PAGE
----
A Luton charity that was the first black youth organisation in the Home Counties when it was formed in 1979 has won the country’s top honour – the Queen’s Award for Voluntary Service.
It was presented to the group by Deputy Lord Lieutenant Judith Howard at a ceremony attended by volunteers and VIPs, including Chief Inspector Hob Hoque, the highest ranking Bangladeshi police officer in the UK, who was himself given a commemorative plaque.
The Bangladesh Youth League started with 54 members and its initial aim was to raise awareness and ensure justice for the emerging generation of young Bangladeshis.
It has gone from strength to strength and now occupies lottery-funded premises in Bury Park, providing vital services to more than 5,500 people of all ages in the local community.
Chair of Trustees Sujel Miah said the bedrock of the group’s success was the hard work and dedication of its volunteers.
He added: “This is a very proud moment in our history. The heart of our organisation is the comfort of working together to overcome challenges. In the past we have fought racism and we are currently faced with austerity measures.
“But our mission remains the same: to serve our community and make a difference.”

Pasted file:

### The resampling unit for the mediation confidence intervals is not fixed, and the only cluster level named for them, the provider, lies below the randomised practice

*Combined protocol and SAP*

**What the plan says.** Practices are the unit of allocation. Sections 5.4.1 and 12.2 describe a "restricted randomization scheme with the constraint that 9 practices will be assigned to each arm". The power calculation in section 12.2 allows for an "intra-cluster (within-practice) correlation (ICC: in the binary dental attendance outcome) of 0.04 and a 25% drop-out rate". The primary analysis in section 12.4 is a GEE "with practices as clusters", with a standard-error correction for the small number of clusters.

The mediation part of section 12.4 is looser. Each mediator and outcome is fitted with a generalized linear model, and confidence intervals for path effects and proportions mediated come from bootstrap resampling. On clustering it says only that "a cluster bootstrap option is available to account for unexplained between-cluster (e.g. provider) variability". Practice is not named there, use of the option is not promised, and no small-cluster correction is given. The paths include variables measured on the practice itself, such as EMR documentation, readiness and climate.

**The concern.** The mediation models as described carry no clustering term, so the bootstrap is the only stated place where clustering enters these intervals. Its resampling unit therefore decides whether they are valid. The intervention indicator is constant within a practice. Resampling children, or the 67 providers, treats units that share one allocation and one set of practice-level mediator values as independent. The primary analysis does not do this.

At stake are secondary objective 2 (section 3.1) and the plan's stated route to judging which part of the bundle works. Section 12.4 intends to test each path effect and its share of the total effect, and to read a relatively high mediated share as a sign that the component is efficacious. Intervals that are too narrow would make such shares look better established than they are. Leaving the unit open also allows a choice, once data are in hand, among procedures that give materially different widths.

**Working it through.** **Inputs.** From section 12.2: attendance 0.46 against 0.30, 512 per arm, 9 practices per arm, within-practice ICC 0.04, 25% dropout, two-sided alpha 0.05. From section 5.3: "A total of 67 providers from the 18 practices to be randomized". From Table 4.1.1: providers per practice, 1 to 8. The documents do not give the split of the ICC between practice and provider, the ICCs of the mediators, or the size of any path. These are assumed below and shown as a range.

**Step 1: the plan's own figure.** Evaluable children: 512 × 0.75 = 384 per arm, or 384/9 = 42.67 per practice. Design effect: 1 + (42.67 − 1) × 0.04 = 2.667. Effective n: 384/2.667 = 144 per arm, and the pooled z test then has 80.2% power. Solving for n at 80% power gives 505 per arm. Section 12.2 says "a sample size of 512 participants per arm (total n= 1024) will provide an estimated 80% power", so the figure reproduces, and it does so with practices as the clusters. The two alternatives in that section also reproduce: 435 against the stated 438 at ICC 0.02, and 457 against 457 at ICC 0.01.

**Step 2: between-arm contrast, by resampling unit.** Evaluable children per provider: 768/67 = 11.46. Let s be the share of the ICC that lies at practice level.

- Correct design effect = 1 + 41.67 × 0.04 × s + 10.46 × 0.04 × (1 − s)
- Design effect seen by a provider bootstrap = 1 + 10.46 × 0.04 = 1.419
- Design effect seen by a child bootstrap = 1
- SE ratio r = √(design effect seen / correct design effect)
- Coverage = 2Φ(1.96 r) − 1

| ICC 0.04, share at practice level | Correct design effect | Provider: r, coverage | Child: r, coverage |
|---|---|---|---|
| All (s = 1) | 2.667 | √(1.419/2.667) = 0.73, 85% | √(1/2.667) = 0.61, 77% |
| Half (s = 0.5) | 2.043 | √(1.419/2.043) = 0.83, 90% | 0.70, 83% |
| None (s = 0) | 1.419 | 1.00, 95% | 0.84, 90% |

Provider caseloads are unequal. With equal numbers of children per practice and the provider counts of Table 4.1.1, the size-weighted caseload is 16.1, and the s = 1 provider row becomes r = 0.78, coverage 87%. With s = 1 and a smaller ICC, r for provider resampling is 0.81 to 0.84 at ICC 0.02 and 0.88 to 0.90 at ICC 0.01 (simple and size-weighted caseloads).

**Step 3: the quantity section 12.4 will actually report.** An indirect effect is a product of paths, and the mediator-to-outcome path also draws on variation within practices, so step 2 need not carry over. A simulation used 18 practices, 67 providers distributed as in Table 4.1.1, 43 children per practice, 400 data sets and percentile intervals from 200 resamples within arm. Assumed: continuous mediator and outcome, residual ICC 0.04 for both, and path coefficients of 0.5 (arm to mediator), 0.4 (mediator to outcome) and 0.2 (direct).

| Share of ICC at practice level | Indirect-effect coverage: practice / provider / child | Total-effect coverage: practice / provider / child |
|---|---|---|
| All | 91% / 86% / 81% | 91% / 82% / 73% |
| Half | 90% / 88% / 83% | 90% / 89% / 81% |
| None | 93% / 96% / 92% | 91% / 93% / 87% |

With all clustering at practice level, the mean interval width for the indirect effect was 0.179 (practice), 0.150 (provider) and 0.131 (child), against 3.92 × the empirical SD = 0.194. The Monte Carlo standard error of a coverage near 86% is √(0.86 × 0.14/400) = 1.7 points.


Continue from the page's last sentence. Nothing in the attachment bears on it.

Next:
The Centre for Youth & Community Development in Bury Park comprises the Bangladesh Youth Group and Bengali Women’s Project.
Together they offer numerous services including Little Stars Pre-School, Crescent Summer School and various disability projects as well as leisure activities for the elderly and health and wellbeing carers groups.
Former Luton mayor Tahir Khan, now a trustee, joined the group when he was 14. He said: “Volunteers give a huge amount of time and learn new skills while helping others. We need to work with the local authority because this sector is becoming more important as resources are scarcer.”
Director Rob Burton said one of their priorities in the coming year was to secure funding to expand, develop and sustain CYCD’s youth work and disability programmes.